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dc.contributor.authorMolina M.
dc.contributor.authorCarmona I.
dc.contributor.authorFuentes L.J.
dc.contributor.authorPlaza V.
dc.contributor.authorEstévez A.F.
dc.date.accessioned2020-09-02T22:22:51Z
dc.date.available2020-09-02T22:22:51Z
dc.date.issued2020
dc.identifier10.1371/journal.pone.0231578
dc.identifier.citation15, 4, -
dc.identifier.issn19326203
dc.identifier.urihttps://hdl.handle.net/20.500.12728/5272
dc.descriptionBackground Adherence to treatment is a crucial factor for patients who have chronic illnesses or multiple morbidities and polypharmacy, which is frequently found in older adults. The non-adherence to medications has important economic and social consequences as well as impacts on the health of the patients. One of the reasons that can explain the low adherence to treatment, is the memory deficits that are characteristics of this population and that are even more evident in cases that involve neurodegenerative diseases. Methods and findings In this study, we explore whether the differential outcomes procedure (DOP), which has been shown to be useful in improving discriminative learning and memory in different populations, may facilitate learning and retention of medical recommendations in older adults who have been diagnosed with Alzheimer's disease. The results demonstrate that when this procedure was applied, the patients showed improvements in learning and long-term retention of two pill/time of day associations in a situation that simulates adherence to medical prescriptions. Conclusions These findings contribute new data about the potential benefits of the DOP in patients with neurodegenerative disorders, highlighting the important role that this procedure could play in addressing important issues related to the health and quality of life of older adults, with or without neurodegenerative diseases, such as low adherence to medical treatments. © 2020 Molina et al. This is an open access article distributed under the terms of the Creative Commons Attribution License, which permits unrestricted use, distribution, and reproduction in any medium, provided the original author and source are credited.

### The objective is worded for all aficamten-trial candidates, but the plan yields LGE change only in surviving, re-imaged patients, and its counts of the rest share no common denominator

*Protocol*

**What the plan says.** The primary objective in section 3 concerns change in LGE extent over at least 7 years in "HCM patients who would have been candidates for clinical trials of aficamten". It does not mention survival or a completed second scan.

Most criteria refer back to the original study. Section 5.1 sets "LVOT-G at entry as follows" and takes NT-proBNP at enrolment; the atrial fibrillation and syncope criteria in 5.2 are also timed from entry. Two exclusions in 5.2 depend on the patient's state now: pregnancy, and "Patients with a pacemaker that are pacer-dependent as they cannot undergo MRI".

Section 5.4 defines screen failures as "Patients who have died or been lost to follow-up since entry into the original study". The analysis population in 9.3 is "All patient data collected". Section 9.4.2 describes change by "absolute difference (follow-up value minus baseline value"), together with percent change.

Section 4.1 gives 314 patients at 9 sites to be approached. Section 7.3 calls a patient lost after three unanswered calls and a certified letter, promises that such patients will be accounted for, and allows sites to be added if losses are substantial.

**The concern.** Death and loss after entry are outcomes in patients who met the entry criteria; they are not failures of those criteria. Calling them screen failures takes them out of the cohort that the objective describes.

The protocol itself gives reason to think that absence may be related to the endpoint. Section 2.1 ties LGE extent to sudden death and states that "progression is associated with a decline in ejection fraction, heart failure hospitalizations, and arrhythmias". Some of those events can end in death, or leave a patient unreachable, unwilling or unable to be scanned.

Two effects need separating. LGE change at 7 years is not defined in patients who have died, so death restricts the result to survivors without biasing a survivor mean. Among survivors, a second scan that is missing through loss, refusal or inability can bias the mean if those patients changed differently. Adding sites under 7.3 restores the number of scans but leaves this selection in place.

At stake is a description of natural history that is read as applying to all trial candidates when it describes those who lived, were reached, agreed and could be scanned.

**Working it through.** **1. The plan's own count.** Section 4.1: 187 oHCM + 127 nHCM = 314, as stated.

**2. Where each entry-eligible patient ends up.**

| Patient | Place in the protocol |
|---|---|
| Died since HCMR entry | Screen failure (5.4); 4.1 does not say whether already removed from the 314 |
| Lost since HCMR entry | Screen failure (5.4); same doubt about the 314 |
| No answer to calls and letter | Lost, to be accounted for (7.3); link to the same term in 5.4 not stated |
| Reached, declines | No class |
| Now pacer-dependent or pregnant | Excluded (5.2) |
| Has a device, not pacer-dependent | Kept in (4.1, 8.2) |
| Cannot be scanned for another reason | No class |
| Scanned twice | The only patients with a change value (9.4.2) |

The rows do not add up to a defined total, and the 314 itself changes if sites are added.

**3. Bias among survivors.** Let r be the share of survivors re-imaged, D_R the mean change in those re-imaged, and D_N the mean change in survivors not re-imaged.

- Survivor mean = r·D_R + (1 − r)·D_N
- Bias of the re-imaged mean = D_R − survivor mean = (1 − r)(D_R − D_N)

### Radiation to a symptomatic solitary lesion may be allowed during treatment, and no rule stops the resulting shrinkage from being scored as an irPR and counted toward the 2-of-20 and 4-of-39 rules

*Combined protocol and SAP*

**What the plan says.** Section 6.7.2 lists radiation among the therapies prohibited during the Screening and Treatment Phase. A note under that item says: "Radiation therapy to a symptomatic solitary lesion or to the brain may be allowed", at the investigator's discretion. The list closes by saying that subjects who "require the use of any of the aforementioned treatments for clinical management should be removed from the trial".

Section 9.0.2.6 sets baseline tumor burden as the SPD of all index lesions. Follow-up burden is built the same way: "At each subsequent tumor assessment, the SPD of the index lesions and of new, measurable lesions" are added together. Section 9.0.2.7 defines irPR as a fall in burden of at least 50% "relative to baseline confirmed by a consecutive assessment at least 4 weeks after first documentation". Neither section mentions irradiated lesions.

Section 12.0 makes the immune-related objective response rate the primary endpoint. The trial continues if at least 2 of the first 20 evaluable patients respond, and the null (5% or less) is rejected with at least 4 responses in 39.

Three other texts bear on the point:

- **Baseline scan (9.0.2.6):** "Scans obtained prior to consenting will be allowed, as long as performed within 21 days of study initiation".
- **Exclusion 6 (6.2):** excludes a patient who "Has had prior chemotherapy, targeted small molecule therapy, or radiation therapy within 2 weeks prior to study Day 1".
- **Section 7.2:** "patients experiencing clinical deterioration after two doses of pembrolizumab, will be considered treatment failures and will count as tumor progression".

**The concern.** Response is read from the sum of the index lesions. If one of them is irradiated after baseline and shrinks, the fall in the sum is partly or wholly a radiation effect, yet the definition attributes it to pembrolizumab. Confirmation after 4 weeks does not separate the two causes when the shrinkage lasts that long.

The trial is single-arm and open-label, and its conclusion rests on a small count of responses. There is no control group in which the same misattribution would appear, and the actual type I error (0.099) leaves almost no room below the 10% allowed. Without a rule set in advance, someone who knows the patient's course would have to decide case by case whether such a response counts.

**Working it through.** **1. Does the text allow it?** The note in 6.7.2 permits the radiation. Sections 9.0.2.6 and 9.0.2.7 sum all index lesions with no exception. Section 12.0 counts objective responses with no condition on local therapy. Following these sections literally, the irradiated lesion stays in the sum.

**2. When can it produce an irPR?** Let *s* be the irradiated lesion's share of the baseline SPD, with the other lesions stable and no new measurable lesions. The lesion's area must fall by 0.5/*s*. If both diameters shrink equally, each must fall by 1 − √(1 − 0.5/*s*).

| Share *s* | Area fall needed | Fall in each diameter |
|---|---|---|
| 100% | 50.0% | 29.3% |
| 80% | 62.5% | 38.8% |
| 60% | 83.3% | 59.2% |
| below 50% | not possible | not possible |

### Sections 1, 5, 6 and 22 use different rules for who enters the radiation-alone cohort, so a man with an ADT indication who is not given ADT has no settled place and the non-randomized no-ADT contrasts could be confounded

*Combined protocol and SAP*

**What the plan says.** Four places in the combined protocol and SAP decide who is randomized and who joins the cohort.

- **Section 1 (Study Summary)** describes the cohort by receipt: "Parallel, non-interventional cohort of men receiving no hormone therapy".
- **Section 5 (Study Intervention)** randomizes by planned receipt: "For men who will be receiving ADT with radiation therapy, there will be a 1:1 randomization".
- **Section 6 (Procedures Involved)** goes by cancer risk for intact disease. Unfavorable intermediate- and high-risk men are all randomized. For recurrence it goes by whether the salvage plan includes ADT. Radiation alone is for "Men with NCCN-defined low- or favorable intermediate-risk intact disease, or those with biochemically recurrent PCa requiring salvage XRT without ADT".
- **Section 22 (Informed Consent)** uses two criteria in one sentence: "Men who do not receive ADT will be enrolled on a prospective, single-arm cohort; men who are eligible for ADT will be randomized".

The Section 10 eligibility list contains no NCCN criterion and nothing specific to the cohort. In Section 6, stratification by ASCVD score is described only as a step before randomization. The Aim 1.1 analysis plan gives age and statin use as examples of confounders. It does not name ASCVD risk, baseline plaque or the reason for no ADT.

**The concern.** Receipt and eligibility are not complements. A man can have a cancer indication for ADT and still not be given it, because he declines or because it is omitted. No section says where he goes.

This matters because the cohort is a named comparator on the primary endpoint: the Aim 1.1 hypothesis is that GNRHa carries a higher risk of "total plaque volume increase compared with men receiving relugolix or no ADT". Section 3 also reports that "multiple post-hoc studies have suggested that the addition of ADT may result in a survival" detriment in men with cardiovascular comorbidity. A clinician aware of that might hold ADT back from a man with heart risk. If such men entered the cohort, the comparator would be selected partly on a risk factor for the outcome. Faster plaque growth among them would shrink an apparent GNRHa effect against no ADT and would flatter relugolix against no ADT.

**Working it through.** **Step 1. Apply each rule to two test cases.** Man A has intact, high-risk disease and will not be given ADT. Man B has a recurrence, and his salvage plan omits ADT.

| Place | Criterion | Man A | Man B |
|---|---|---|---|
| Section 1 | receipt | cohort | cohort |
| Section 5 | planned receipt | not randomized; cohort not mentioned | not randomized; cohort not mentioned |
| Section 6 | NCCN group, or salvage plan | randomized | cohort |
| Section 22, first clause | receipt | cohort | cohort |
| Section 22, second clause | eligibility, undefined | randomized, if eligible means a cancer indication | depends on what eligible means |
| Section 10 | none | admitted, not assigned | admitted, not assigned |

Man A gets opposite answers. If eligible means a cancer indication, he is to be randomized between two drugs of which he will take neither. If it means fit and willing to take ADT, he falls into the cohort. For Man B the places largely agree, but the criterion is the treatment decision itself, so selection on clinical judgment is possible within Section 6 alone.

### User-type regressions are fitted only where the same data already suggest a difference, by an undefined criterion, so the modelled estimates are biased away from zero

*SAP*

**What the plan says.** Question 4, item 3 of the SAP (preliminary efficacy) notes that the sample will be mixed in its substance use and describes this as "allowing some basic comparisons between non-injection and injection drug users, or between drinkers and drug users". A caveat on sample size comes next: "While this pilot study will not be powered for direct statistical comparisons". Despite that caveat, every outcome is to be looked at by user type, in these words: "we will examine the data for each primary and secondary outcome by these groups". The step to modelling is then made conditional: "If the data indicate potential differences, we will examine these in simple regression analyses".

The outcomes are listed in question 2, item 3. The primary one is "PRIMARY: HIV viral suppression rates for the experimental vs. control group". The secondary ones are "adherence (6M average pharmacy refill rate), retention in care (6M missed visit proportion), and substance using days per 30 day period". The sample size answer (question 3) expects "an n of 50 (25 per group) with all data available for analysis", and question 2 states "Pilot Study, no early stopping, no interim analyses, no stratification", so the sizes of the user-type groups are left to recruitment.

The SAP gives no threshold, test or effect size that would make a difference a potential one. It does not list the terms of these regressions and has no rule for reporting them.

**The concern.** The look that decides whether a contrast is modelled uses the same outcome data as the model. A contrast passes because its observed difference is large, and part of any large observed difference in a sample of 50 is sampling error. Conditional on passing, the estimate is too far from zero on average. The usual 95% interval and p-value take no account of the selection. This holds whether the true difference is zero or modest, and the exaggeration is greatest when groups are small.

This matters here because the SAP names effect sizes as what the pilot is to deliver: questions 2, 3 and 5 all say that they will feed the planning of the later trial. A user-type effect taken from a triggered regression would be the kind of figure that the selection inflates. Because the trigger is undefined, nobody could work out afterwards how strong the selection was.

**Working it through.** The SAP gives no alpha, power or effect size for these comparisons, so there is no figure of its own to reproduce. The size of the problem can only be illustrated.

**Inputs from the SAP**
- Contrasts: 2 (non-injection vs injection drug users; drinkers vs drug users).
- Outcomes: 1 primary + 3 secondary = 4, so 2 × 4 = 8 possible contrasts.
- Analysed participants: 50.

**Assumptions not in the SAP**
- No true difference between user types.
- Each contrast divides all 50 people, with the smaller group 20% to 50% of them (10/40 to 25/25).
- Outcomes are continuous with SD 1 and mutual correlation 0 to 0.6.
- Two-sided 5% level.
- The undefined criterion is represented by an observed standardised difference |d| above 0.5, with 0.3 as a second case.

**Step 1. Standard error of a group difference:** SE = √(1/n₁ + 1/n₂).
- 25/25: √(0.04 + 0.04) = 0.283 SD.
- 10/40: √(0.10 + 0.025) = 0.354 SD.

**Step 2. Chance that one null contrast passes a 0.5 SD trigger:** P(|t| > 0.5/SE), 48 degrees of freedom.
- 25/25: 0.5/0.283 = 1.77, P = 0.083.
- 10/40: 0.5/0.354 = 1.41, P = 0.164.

dc.language.isoen
dc.publisherPublic Library of Science
dc.titleEnhanced learning and retention of medical information in Alzheimer's disease after differential outcomes training
dc.typeArticle


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